Environmental taxes, pollution and inequality

Environmental taxes are a widely used tool to tackle climate change around the world. According to the World Bank (World Bank, 2022), in 2022 thirty-seven carbon taxes were implemented or planned to be. Such taxes are usually considered as one of the best instruments to mitigate pollution, as they have two main benefits: they allow people to internalize the externality by making them pay for the damage they generate (this is the polluter-pay principle), and they provide fiscal revenue to governments. Yet, environmental fiscal policies do not impact agents in the same way: poorer households are more impacted both by pollution and by environmental taxation as they spend a higher share of their income on polluting goods and services. This is in contradiction with the fact that richer households are the ones polluting more (Chancel, 2021). In this case, pollution mitigation through carbon taxation works against inequality reduction: this is the efficiency-equity tradeoff. This link between pollution, carbon taxation and inequal- ity, and the need to implement more equitable environmental policies has been highlighted in several IPCC reports and climate pacts. Analysing the distributional impact of environmental tax reforms is also an important matter regarding their acceptability by the population: losers of such reforms must be compensated.

The distributional impact of pollution taxes led economists to focus on the recycling of the en- vironmental tax revenue. Indeed, using the tax revenue can lead to less regressive tax reforms without changing governments’ fiscal revenues. The way the tax revenue is recycled matters in the distributional impact of pollution taxes, as it has an impact on households’ decisions and hence on inequality (Fremstad and Paul, 2019; Lamb et al., 2020). Among the most efficient recycling schemes are transfers and labor income tax cuts. Used together, it allows to make poorer households bear less of the tax burden. Lump-sum transfers can be either uniform across households (everyone receives the same transfers), or targeted to more affected people. When transfers are uniform, progressivity cannot be achieved through this mechanism, and using a re- duction in distortionary taxes do not necessarily reduce inequality (Klenert et al., 2018). When targeted, transfers can be used to redistribute the excess tax revenue to poorer households after tax cuts, and hence make the tax reform progressive.

A key feature of such analyses is the presence of a subsistence level of consumption for polluting goods and services. Indeed, some of these goods and services are a necessity, for example energy or gas when using a non-electric car. Financially constrained households are also the most con- strained regarding switching towards less polluting goods: omitting this aspect of consumption behaviours can distort the inequality impact of carbon taxation. When individualised transfers are available to redistribute the tax revenue, subsistence consumption plays an important role both for the efficiency and the distributional impact of such reforms (Hainnaux and Seegmuller, 2022). As pollution taxes increase the price of goods, most affected households must receive compensations high enough so that, (i) they can still meet the subsistence level of consumption they need, (ii) their income does not decrease more or increase less than the one of richer individ- uals. Otherwise, environmental taxation fails at reducing inequality. A high level of subsistence consumption can also jeopardize the efficiency of pollution taxes. When the subsistence level of consumption of such goods and services is high, taxing its consumption affects even more finan- cially constrained household. Yet, redistributing all of the tax revenue through individualized transfers can make the extra income received through transfers overcompensate the increase in prices. In this case, individuals would increase their polluting consumption in order to depart from the subsistence level of consumption: pollution taxation also fails at reducing emissions.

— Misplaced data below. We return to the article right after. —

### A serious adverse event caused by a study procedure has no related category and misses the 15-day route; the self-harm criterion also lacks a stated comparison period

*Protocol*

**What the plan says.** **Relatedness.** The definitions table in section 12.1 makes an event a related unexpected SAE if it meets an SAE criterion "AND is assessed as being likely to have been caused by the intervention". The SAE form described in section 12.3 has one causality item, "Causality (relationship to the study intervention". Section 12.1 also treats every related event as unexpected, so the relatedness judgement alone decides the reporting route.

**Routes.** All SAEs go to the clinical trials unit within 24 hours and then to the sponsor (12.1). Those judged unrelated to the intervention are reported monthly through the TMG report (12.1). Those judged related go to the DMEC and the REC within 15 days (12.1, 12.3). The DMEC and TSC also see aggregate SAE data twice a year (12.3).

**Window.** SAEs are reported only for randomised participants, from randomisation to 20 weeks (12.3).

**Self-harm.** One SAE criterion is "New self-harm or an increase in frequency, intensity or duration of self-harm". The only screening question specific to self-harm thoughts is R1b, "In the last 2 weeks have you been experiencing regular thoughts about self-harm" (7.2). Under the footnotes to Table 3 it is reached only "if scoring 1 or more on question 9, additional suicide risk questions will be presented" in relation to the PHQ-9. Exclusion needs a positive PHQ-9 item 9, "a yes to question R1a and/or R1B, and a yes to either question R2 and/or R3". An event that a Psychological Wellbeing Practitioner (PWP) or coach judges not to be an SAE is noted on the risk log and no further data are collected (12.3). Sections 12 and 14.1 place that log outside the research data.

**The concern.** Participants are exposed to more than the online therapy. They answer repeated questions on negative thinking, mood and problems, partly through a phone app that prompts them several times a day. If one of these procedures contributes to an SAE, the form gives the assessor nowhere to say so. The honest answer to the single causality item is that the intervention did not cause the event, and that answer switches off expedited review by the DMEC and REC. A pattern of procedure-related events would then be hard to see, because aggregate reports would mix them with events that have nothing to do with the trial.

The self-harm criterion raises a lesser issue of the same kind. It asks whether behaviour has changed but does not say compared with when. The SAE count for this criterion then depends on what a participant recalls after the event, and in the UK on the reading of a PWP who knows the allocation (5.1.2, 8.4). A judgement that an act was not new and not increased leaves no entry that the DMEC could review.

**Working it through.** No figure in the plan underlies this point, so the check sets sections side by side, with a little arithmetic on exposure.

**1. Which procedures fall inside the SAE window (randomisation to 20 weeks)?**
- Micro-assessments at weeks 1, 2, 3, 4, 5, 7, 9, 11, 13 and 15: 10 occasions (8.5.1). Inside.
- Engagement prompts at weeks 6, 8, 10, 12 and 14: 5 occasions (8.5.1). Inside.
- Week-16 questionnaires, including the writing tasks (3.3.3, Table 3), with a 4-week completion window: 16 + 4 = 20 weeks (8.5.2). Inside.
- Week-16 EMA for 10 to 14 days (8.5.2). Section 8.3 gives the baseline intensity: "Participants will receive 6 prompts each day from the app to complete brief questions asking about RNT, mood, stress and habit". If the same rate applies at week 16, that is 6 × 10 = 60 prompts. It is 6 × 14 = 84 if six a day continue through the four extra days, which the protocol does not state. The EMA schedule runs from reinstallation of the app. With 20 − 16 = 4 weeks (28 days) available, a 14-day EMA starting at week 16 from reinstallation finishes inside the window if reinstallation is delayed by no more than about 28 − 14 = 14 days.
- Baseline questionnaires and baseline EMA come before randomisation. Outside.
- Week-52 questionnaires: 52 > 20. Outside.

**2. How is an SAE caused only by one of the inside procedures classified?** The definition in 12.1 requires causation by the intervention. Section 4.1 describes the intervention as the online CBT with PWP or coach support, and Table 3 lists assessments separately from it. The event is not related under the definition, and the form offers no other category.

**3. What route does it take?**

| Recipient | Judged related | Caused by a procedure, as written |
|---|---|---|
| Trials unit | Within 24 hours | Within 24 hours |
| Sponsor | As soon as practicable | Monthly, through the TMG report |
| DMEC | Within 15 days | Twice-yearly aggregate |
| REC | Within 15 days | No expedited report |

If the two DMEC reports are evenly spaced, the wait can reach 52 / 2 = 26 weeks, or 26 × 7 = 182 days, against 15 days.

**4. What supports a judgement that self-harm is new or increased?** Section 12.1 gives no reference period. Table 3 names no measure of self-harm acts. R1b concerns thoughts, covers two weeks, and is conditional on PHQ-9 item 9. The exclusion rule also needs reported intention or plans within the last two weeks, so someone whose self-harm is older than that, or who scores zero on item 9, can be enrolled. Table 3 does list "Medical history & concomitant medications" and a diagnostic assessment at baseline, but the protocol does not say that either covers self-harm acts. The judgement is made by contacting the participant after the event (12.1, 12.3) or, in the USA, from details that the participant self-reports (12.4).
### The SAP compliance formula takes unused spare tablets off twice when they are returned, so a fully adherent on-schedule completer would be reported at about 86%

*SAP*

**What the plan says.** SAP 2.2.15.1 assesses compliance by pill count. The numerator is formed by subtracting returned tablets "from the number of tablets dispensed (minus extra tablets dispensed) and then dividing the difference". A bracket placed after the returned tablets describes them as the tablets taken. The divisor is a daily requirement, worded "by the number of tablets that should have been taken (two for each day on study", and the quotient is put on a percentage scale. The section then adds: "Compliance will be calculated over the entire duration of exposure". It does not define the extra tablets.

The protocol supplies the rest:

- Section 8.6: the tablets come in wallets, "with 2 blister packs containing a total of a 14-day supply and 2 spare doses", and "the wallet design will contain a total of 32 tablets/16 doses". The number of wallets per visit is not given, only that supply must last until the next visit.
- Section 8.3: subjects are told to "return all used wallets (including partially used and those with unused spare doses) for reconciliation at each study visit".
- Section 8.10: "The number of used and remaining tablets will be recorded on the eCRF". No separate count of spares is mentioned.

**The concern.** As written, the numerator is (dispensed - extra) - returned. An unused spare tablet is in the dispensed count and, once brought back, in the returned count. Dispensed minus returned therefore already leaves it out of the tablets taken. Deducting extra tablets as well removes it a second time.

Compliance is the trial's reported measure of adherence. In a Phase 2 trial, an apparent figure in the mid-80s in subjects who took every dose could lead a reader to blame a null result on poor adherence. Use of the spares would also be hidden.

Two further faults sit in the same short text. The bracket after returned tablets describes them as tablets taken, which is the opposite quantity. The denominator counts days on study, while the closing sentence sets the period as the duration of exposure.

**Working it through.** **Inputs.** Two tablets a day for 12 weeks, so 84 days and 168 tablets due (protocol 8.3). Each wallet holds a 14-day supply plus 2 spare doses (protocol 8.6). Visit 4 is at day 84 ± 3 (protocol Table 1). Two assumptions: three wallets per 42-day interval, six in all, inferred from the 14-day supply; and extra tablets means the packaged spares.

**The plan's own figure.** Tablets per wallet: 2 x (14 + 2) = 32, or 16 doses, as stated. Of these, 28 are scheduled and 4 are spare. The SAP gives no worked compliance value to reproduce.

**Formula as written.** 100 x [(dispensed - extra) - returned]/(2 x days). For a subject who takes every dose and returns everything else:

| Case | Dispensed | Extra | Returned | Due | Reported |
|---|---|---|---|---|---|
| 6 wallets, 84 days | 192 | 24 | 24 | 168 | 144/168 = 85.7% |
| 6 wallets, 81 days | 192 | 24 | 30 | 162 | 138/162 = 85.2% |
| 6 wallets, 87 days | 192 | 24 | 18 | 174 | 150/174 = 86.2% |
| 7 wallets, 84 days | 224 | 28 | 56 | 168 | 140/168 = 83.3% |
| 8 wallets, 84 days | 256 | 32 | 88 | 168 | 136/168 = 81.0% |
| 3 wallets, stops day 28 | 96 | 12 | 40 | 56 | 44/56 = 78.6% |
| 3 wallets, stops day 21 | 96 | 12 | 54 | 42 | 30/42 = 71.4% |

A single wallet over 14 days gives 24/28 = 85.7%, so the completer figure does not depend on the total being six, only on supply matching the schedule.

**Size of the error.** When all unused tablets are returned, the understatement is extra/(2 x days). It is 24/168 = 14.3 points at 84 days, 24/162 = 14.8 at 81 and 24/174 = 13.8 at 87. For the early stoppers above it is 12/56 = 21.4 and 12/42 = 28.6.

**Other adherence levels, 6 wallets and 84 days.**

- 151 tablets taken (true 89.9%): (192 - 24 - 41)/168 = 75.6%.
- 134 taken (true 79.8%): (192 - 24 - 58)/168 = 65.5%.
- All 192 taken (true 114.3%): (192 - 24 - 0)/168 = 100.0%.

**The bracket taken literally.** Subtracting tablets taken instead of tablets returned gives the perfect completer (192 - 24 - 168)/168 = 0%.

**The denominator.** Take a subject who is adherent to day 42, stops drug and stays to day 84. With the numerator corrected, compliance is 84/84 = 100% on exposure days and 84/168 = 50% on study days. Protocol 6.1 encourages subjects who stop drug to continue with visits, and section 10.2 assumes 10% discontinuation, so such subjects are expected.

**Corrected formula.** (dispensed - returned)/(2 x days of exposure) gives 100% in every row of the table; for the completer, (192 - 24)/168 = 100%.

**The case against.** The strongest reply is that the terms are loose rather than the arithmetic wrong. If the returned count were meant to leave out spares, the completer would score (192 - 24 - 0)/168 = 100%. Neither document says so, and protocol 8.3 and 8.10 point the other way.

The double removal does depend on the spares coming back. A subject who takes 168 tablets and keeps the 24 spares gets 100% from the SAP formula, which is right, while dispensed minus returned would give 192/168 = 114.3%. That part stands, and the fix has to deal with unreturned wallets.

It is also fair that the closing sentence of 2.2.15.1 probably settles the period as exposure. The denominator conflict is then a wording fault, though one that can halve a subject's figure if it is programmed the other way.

Policymakers must take into account that pollution taxes heterogeneously affect people. As poorer individuals are more affected, implementing a progressive recycling scheme is of high importance when introducing environmental fiscal policies. Quantifying the extent to which pol- luting goods and services are a necessity for certain categories of people is also important, as it shapes the efficiency and equity impact of such policies. Governments must discuss how to compensate losers of environmental tax reforms under tight consumption constraints, both to tackle the equity-efficiency tradeoff and the acceptability issue of green taxes.

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About Authors

Camille Hainnaux

PhD student, 

Aix-Marseille Université, 

Faculté d’économie et de gestion (FEG)

Thomas Seegmuller

Research professor,

Aix-Marseille Université, 

Focus on Macroeconomic policies, fluctuations and labor market


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